"Fidel, Fidel, Fidel Qué tiene, que los pueden con él the imperialists?" (Fidel, Fidel, what is it you have Fidel that the imperialists cannot handle?) With this refrain the Cubans have become accustomed to welcoming speeches of the leader of the Revolution, Fidel Castro, invariably combative, energetic and infused with anti-imperialist content. In recent days, the resurgence of the Communist leader in public seems to have created an environment on the island to repeat that famous refrain, much to the chagrin of the imperialists.
By José Reinaldo Carvalho *
After four years spent altogether in convalescence from a serious illness, the Communist leader took the political scene in high style. Several times in the last ten days, without protocol, in casual dress and colloquial tone, the first secretary of the Cuban Communist Party granted a long interview on a television program, visited scientific institutions and met with Cuban diplomats (watch the video in Spanish).
Torrential, emphatic and sharp as ever, Fidel mesmerized the national and international audience with his deep analysis about the world situation. He called attention to the economic crisis, environmental problems and warned against the danger of war emanating from the policies of U.S. imperialism.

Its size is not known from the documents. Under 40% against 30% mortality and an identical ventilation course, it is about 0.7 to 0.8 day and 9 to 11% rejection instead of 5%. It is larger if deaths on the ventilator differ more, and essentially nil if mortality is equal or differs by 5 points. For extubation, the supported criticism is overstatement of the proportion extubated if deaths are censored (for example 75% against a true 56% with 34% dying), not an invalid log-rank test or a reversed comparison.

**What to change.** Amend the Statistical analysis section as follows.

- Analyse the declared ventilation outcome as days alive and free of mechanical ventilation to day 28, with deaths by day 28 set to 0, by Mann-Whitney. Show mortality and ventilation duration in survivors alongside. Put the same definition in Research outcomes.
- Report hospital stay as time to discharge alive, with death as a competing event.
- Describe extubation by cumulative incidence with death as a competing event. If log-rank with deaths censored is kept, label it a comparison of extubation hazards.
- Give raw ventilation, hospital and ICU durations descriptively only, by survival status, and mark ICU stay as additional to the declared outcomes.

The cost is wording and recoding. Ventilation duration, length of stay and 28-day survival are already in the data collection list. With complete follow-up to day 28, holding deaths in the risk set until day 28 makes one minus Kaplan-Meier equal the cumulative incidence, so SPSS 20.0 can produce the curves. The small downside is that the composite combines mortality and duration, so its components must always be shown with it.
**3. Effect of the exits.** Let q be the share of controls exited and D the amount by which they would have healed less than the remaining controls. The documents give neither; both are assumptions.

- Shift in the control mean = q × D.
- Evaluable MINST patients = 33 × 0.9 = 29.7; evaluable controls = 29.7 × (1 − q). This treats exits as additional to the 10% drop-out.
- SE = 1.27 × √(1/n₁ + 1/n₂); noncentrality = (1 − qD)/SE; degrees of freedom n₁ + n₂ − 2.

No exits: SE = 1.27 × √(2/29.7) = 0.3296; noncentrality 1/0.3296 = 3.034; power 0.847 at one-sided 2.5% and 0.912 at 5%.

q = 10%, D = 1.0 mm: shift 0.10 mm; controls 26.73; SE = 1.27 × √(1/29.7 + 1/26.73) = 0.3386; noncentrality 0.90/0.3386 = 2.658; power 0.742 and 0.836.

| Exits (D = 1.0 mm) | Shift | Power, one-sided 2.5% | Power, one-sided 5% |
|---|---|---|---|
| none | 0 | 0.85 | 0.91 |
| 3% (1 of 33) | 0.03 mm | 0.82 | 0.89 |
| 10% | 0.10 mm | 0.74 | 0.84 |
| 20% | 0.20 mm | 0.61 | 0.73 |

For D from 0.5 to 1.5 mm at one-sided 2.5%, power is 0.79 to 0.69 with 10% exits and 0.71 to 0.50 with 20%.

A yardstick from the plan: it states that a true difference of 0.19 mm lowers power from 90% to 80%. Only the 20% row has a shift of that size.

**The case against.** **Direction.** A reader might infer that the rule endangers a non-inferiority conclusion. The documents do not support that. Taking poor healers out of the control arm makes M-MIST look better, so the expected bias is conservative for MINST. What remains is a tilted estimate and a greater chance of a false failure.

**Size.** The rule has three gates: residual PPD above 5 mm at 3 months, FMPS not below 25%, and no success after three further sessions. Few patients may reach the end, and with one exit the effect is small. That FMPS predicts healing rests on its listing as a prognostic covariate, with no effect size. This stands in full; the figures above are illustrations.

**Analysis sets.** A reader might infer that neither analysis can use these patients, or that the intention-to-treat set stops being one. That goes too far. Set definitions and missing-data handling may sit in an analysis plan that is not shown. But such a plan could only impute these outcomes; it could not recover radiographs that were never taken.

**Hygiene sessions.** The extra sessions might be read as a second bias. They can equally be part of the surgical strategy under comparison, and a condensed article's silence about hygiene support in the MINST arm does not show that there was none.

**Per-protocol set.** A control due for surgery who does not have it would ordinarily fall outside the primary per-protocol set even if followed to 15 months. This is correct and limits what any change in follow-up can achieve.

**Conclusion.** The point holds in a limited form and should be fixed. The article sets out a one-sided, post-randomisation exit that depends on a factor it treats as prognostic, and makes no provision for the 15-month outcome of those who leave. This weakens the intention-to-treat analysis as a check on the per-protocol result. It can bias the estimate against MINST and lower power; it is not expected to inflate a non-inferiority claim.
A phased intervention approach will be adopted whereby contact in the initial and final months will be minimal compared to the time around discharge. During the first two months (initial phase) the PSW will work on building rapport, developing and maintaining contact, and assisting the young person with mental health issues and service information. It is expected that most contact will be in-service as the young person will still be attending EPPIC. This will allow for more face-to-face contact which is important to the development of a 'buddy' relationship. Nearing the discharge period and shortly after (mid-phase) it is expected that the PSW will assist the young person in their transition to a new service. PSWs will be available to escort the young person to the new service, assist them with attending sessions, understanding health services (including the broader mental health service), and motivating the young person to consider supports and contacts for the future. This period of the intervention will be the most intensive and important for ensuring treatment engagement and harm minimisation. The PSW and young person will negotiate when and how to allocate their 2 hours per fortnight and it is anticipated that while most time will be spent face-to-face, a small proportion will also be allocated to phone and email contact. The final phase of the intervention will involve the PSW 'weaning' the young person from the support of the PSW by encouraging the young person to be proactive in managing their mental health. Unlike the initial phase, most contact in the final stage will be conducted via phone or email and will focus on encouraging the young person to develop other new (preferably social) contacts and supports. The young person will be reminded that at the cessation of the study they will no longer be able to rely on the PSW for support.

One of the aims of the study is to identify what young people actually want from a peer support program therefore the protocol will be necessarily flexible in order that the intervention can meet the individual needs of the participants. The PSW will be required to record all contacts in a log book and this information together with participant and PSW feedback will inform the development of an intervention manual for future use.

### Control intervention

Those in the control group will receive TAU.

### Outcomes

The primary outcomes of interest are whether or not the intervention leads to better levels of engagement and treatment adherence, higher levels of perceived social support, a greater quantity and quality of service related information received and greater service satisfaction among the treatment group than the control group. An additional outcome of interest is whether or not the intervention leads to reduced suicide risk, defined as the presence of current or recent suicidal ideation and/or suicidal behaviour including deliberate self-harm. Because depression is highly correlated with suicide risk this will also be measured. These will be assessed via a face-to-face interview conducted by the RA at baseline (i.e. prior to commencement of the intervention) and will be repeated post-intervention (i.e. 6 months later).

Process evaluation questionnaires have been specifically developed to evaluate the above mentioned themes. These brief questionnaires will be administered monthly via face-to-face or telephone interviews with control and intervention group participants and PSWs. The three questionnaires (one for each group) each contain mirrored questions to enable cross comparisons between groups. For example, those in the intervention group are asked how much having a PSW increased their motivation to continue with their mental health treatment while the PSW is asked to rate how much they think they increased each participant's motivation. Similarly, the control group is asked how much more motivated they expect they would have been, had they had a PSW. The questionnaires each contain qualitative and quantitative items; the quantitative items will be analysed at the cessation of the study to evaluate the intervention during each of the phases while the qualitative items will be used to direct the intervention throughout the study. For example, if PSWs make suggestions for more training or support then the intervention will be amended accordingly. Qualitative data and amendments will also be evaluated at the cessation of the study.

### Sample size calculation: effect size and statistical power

Internationalists Showed Solidarity with the Countries Threatened, Especially North Korea and Iran
It was enough that the imperialists, reactionaries and cowards of all sort pose a new smokescreen of lies and speculation about the reasons why Castro reappeared in public.
It's how the chorus chanted in the streets and squares of Cuba for over half a century of revolution and socialist construction hammering with a resonant specter in the heads and minds of politicians, ideologues and spokesmen of imperialism.
It was with word play, mental contortions, speculation, lies and cynicism that the conservative media has reported and interpreted the presence of Fidel and his pronouncements. Here in Brazil a former ambassador to the U.S., the widower of trailing diplomacy, was mobilized to say that it signals that nothing will change in Cuba (read the interview of former Ambassador Roberto Abdenur in the UOL).
Such reactions betray the disillusionment of Cuba's enemies, real vultures, with the fact that nature is capricious, to the chagrin of assassins and terrorists who have repeatedly tried to assassinate the Cuban leader.
Here we discover one more quality, among many others of Fidel - the merit of being alive, articulate, lucid and upright and, at age 83 - will turn 84 in a few days, on August 13th - remains in the battle of ideas, defending the reason of the people, denouncing the crimes of imperialism and reaction, with the voice and pen, weapon of the wise men who wielded, when necessary, also the firearms of the revolutionary guerrilla war and liberator.
It is that sort that causes the furious reaction of the enemies of Cuba.